March 11, 2019 EPA and Army Corps will no longer defend the delay rule in court. The delay rule is set to expire in 2020 and was put in place to prevent the Clean Water Rule from going into effect and provide time to create and finalize a replacement rule. Until the proposed WOTUS rule is finalized, the lower court decisions will stand, meaning that the Clean Water Rule is in effect in some states and the pre-2015 regulations are in effect in others. However, it is unlikely the administration is enforcing the Clean Water Rule in the states where it is in effect.

March 13-22, 2019 Michigan files a motion with an Ohio federal court withdrawing from an ongoing challenge to the 2015 Clean Water Rule. The New Mexico Environment Department files a motion with a North Dakota federal court withdrawing from a 2015 challenge to the Obama-era Clean Water Rule. North Dakota v. EPA, No. 3:15-cv-059 (D.N.D.).

March 26, 2019 The District Court for the Southern District of Ohio denies Ohio and Tennessee’s request to halt implementation of the 2015 Clean Water Rule in those two states. The court will hear the states’ claims that the Clean Water Rule violates the Administrative Procedure Act and 10th Amendment, but the rule will remain in effect while the litigation progresses. Ohio v. EPA, No. 2:15-cv-02467 (S.D. Ohio).

April 2, 2019 California adopts new wetlands regulations that define wetlands and clarify which wetlands are subject to state regulation, including permitting for dredging or filling activities.

April 16, 2019 Two cattle industry trade groups file a lawsuit to require EPA to force Washington and Oregon to reinstate Clean Water Act regulations that pre-date the Clean Water Rule. Washington and Oregon are two states where the 2015 Clean Water Rule is in effect after the November 26, 2018 decision that struck down the delay rule and found the Clean Water Rule to be enforceable in states where other federal courts have not stayed its implementation. Wash. Cattlemen’s Ass’n v. EPA, No. 2:19-cv-00569 (W.D. Wash.).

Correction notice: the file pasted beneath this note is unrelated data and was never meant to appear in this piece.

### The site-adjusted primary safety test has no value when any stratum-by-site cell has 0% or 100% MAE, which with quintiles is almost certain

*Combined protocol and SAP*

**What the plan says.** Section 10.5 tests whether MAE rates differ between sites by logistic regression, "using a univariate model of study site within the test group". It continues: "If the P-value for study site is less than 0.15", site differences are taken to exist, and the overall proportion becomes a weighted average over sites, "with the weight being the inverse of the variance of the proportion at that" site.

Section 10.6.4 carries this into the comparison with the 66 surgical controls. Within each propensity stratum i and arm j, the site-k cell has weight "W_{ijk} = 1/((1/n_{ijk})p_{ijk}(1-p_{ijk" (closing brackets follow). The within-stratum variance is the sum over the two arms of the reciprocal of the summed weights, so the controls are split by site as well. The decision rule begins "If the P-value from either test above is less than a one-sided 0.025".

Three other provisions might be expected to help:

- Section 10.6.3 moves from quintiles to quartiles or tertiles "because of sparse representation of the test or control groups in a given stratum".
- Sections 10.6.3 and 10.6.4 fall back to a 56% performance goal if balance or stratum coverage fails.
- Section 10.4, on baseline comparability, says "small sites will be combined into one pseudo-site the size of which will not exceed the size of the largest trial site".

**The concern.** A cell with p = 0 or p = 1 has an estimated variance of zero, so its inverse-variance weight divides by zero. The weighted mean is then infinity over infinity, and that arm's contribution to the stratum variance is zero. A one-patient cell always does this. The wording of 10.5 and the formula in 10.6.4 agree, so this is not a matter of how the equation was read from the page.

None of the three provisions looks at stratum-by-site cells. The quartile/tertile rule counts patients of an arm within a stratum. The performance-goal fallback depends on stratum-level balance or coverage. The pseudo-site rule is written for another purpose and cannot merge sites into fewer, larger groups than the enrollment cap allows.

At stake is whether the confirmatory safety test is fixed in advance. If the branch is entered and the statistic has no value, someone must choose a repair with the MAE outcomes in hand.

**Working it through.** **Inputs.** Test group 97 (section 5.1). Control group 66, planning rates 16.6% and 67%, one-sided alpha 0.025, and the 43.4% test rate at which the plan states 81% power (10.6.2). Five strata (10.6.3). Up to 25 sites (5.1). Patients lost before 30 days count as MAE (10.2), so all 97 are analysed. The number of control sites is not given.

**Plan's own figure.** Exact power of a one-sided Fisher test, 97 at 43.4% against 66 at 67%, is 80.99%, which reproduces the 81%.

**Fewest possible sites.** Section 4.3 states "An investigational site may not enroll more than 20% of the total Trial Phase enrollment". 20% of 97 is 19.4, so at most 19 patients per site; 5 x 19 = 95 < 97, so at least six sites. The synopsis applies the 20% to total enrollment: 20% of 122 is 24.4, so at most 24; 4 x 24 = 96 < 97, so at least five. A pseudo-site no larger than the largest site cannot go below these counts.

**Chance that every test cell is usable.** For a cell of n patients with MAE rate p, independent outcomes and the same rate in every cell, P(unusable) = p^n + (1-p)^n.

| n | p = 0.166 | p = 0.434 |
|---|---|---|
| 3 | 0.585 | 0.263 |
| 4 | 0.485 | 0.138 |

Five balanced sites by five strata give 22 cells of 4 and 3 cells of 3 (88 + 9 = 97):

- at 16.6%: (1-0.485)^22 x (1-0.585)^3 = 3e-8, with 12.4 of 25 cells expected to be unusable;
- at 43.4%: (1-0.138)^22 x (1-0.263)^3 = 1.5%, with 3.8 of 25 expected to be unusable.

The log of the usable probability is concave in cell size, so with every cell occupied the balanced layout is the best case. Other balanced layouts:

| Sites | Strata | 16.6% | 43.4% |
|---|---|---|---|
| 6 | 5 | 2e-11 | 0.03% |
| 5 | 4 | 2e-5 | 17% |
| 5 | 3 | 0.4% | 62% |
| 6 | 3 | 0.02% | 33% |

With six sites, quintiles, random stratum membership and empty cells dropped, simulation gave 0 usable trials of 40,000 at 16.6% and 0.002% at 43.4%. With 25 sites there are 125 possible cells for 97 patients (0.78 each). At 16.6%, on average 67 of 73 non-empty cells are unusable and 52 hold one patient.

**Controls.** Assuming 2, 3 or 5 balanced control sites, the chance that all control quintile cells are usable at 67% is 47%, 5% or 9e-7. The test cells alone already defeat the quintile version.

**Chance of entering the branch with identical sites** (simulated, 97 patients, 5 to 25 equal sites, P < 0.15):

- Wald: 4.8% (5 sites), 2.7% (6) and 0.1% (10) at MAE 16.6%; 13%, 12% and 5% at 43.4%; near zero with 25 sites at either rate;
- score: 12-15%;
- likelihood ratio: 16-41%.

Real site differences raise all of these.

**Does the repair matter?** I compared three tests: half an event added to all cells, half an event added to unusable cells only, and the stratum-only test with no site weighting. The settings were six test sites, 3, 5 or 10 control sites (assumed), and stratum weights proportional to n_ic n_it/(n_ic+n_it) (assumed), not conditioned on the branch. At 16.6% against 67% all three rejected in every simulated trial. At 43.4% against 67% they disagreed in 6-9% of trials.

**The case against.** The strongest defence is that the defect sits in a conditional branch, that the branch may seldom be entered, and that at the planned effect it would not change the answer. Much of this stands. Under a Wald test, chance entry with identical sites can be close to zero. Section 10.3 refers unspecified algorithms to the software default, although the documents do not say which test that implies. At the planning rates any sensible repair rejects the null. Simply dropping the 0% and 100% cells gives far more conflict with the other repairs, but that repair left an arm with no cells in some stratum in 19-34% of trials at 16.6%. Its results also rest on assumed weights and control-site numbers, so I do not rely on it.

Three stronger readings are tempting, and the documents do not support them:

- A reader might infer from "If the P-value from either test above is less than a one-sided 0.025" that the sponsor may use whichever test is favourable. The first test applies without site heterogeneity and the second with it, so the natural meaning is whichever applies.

April 29, 2019 Wisconsin files a motion with a federal district court in Georgia withdrawing from a challenge to the Obama-era Clean Water Rule. Georgia v. Pruitt, No. 2:15-cv-79 (S.D. Ga.).

May 14, 2019 The North Dakota federal court grants Colorado’s request to withdraw and the Clean Water Rule rule is in effect there now. The court also grants New Mexico’s motion to withdraw, as filed by the New Mexico Environment Department. However, since the New Mexico Environment Department had filed to withdraw, several New Mexico counties intervened in the lawsuit in opposition to the rule so it is unclear whether the Clean Water Rule is in effect in all or part of New Mexico. North Dakota v. EPA, No. 3:15-cv-059 (D.N.D.).

May 28, 2019 The District Court for the Southern District of Texas rules that the Obama administration violated the Administrative Procedure Act by issuing a final Clean Water Rule in 2015 that differed too much from the proposed rule. This ruling does not affect the other cases challenging the rule. The judge left the injunction in place that blocks implementation of the Clean Water Rule in Texas, Louisiana, and Mississippi and sent the rule back to EPA and Army Corps. Texas v. EPA, No. 3:15-CV-00162 (S.D. Tex.).